Single Carrot Theater stirs up 'MilkMilkLemonade'
It’s not easy being a kid, especially a gay kid stuck on a chicken farm, yearning for the big shopping malls just a few miles away. It’s not easy being a chicken, either, especially when processing day is never far off.
Out of those truths comes “MilkMilkLemonade,” a dark, uneven comedy about sexual and philosophical awakening.
This recent work by Joshua Conkel is being served up in energetic, if not entirely satisfying, fashion by Single Carrot Theatre.
In a fairly compact span of 75 minutes, Conkel sprinkles all sorts of issues, along with the chicken feed, on a slender tale surrounding 11-year-old Emory.
The boy is perfectly comfortable with his doll, a budding libido, and a passion for show biz. He takes particular pleasure in his best friend, Linda, who happens to be a giant, talking chicken.
Then there’s Nana, Emory’s chicken-raising grandmother. She appears to be hanging onto life just long enough to make sure that, somehow, Emory can go sexually straight before he gets any older.
Praying away the gay isn’t going to get her far, so Nana enlists an ally in this quest, a neighborhood kid, Elliot, to bully some sense into Emory.
But Elliot slides between butch nastiness and an urge to play house with Emory — not in a naïve way. And Elliot’s got some other problems, namely an evil twin, who, parasitically, lives in the boy’s thigh.
Helping guide the audience through all of this is a narrator who also gets to portray the parasite and one big, hungry spider.
Emory is too young, too innocent (well, sort of), to fear anything about life beyond the farm. He just knows he wants to ...
And as much as Nana tries to preach a pre-ordained, everything-has-a-purpose ideology, the more things are bound to change and hurt.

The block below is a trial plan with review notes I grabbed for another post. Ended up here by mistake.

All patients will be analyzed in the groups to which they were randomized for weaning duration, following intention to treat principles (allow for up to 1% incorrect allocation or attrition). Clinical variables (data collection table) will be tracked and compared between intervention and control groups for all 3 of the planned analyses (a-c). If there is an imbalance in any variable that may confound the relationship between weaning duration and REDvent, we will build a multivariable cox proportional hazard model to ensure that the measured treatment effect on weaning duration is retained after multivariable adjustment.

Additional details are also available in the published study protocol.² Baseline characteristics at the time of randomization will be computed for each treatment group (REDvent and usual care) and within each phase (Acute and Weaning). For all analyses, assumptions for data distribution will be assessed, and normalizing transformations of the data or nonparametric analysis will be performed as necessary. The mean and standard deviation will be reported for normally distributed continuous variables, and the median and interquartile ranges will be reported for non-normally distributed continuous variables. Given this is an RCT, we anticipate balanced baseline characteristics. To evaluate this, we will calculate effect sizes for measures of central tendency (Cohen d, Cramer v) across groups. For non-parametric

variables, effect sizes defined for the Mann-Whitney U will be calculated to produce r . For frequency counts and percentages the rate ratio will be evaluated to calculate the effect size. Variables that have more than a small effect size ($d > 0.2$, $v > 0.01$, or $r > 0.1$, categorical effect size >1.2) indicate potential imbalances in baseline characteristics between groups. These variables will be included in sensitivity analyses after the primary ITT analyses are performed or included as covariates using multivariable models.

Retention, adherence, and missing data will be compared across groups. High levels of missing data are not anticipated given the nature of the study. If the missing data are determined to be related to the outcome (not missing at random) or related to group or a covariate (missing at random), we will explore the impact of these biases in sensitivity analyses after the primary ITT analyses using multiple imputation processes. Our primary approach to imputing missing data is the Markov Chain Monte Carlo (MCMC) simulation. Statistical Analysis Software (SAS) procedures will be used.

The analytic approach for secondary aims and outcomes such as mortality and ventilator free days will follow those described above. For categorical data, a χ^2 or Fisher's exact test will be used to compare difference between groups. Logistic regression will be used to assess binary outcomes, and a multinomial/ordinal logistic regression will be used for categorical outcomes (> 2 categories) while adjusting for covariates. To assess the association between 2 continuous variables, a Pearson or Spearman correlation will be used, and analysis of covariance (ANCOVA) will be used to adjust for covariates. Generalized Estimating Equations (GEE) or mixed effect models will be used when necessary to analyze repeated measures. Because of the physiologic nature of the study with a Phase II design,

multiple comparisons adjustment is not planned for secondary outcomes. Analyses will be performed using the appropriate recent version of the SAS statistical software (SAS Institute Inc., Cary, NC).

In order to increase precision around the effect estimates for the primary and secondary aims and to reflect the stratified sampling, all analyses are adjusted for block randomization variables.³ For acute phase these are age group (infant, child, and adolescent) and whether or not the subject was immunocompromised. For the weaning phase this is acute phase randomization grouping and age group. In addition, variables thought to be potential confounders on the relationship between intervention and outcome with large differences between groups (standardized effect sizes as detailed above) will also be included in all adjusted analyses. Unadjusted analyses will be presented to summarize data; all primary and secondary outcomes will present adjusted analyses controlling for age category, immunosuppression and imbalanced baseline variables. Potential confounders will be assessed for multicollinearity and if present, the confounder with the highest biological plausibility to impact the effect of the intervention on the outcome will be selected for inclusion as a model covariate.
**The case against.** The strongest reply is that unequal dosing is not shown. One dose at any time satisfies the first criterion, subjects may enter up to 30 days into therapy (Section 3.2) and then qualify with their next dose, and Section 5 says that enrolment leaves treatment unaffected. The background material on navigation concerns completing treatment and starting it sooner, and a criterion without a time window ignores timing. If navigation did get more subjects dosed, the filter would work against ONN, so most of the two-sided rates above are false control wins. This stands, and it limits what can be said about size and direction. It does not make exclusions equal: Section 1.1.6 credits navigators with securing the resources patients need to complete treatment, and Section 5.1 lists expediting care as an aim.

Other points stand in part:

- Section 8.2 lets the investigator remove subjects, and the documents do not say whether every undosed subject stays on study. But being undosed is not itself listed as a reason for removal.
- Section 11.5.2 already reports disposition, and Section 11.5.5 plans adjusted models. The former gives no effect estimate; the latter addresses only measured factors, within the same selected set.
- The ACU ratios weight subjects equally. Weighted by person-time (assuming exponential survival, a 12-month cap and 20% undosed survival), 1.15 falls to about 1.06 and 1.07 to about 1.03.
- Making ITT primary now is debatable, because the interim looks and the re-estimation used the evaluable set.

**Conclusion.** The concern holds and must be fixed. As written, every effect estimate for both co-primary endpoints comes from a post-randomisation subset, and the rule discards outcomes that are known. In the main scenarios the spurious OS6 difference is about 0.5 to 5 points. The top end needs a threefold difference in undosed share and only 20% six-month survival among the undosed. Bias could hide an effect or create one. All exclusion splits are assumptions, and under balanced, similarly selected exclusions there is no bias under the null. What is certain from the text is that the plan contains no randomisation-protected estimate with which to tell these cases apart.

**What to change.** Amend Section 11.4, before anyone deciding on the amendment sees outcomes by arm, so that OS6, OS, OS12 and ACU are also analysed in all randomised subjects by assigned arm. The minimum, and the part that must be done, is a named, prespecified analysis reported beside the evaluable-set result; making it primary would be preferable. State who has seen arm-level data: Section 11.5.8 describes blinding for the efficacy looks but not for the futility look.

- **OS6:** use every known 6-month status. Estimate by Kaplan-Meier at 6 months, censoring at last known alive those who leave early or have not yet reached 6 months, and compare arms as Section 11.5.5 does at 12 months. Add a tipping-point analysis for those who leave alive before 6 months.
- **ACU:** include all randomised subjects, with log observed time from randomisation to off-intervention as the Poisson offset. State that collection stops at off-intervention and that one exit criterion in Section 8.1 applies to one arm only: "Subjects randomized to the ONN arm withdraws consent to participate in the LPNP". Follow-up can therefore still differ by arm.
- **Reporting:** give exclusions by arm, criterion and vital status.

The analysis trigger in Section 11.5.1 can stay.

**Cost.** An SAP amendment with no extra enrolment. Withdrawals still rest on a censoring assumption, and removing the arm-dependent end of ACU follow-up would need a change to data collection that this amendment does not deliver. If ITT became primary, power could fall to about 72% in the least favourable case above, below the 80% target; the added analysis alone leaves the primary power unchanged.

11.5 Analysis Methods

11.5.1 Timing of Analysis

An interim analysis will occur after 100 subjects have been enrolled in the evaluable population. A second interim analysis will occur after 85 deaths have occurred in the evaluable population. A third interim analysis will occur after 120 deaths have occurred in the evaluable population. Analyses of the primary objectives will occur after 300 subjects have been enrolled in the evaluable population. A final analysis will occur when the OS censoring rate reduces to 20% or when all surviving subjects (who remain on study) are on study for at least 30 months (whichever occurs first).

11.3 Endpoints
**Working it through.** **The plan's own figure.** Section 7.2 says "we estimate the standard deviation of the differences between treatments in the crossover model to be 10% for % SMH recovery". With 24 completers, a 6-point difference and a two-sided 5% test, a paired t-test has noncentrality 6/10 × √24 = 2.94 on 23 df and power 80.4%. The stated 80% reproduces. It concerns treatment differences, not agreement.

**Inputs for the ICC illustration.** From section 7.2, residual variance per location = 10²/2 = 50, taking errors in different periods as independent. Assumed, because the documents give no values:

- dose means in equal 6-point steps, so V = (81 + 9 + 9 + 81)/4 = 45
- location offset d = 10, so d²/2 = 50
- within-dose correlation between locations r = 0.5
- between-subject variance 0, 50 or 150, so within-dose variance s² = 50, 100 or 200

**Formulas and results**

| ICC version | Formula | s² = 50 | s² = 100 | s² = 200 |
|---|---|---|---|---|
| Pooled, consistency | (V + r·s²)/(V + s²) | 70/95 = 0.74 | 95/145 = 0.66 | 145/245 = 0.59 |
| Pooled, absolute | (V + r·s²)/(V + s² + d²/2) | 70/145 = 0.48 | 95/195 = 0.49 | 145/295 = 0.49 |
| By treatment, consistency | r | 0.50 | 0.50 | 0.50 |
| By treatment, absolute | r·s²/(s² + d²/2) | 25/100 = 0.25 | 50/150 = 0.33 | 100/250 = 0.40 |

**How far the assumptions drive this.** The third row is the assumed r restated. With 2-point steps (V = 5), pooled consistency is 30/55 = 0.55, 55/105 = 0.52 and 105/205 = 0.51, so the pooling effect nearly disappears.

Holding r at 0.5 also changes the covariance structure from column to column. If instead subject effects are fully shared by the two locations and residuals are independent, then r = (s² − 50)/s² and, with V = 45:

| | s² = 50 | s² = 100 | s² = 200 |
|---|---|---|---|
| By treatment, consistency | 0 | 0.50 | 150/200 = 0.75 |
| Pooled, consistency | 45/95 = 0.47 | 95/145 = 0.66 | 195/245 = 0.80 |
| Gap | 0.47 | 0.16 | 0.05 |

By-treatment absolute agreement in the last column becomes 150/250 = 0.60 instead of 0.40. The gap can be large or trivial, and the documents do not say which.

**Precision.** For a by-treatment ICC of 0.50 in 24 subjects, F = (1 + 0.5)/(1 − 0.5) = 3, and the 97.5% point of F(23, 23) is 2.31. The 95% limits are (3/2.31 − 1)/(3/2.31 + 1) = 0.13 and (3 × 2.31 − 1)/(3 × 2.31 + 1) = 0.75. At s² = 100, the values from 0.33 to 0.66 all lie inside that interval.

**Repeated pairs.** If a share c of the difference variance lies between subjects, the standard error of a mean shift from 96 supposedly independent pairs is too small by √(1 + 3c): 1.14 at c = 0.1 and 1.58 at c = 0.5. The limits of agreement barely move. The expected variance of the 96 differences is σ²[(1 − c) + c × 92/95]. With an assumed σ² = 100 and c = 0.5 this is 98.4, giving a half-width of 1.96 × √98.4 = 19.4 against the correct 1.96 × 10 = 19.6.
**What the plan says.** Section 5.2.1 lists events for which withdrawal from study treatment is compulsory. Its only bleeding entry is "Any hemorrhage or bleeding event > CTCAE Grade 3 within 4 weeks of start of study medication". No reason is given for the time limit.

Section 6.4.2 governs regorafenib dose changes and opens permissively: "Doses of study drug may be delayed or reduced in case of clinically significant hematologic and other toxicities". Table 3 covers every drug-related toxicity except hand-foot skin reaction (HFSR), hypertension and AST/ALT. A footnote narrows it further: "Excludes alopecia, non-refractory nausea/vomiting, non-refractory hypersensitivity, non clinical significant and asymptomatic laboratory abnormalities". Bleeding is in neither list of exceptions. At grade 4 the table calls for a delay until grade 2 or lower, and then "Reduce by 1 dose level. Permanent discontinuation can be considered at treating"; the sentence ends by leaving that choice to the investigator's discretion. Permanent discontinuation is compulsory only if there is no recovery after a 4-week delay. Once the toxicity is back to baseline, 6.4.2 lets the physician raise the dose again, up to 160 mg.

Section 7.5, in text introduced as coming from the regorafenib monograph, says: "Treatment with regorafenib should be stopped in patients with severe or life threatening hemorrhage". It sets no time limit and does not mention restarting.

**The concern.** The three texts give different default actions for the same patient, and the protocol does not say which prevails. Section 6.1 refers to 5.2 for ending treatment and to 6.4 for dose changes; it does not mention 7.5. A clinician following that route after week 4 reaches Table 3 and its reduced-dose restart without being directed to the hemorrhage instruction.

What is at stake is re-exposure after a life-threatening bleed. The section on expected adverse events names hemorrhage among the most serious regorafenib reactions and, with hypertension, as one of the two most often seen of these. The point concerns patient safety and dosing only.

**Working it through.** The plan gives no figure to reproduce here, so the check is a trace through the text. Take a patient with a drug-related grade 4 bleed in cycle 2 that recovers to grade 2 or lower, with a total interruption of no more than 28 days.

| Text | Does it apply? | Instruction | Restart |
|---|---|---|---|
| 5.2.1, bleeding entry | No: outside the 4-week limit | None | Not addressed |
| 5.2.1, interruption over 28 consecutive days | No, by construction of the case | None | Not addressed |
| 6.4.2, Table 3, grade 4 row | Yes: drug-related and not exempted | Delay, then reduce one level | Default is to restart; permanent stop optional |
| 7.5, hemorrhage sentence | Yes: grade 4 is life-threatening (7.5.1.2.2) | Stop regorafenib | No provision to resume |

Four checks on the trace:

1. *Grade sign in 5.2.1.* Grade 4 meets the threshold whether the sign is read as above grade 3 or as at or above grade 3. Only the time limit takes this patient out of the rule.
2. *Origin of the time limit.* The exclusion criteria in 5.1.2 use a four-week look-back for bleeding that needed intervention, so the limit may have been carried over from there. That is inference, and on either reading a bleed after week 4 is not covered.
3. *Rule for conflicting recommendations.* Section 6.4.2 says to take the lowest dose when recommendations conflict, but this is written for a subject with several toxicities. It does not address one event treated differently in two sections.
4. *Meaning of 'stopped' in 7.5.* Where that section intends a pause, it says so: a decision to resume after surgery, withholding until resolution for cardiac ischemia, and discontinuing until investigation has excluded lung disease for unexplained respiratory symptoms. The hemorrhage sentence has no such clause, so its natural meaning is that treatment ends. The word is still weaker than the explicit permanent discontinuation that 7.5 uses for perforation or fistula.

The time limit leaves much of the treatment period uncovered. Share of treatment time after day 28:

There is plenty of potential here for an absurdist romp, and, especially in the first half or so of the play, Conkel delivers.
Just the sight of a kinetic dance routine to the distinctive sound of the 1960s group Harpers Bizarre doing the Cole Porter classic “Anything Goes” is enough to ensure laughs. And, for some folks, possibly bittersweet memories — that recording was used in the opening credits of the movie version of “The Boys in the Band.”
Not that Emory is destined for something quite so bleak. But he’s clearly going to be in for some tough lessons if he ever survives that formidable grandmother and her skewered view of things (Nana’s description of how boneless, skinless chickens are raised is one of the play’s more memorable flights of fancy.)
“MilkMilkLemonade” — the title comes from a naughty children’s rhyme and also happens to be the name of an equally naughty, and annoying, Katy Perry song — never quite develops enough steam to deliver a theatrical punch. It meanders and takes detours that lead to dead ends.
The Single Carrot production doesn’t entirely make up for the structural weaknesses, though the cast, nimbly directed by Nathan A. Cooper, certainly jumps into the proceedings in vibrant fashion.
Aldo Pantoja makes a believable, even endearing Emory, hitting peaks in the wacky dance numbers (Sara Anne Austin provided the show’s choreography).
Jessica Garrett looks as silly as you would expect in a giant chicken costume, and delivers Linda’s clucks — translated by the narrator — with aplomb. But even Garrett can’t do much with an odd sequence that suddenly has Linda doing stale stand-up comedy.
Giti Jabaily gets fully into the groove as the obnoxious Elliot (the play allows for gender-bending casting), and even lets a glimmer of potential goodness in the character seep through nicely. Elliott Rauh’s Nana doesn’t become a colorful enough figure, despite the oxygen tank and wonderfully ratty slippers.
As the narrator/parasite/spider, Genevieve de Mahy is a continually engaging swizzle stick in this curiously mixed drink of a play.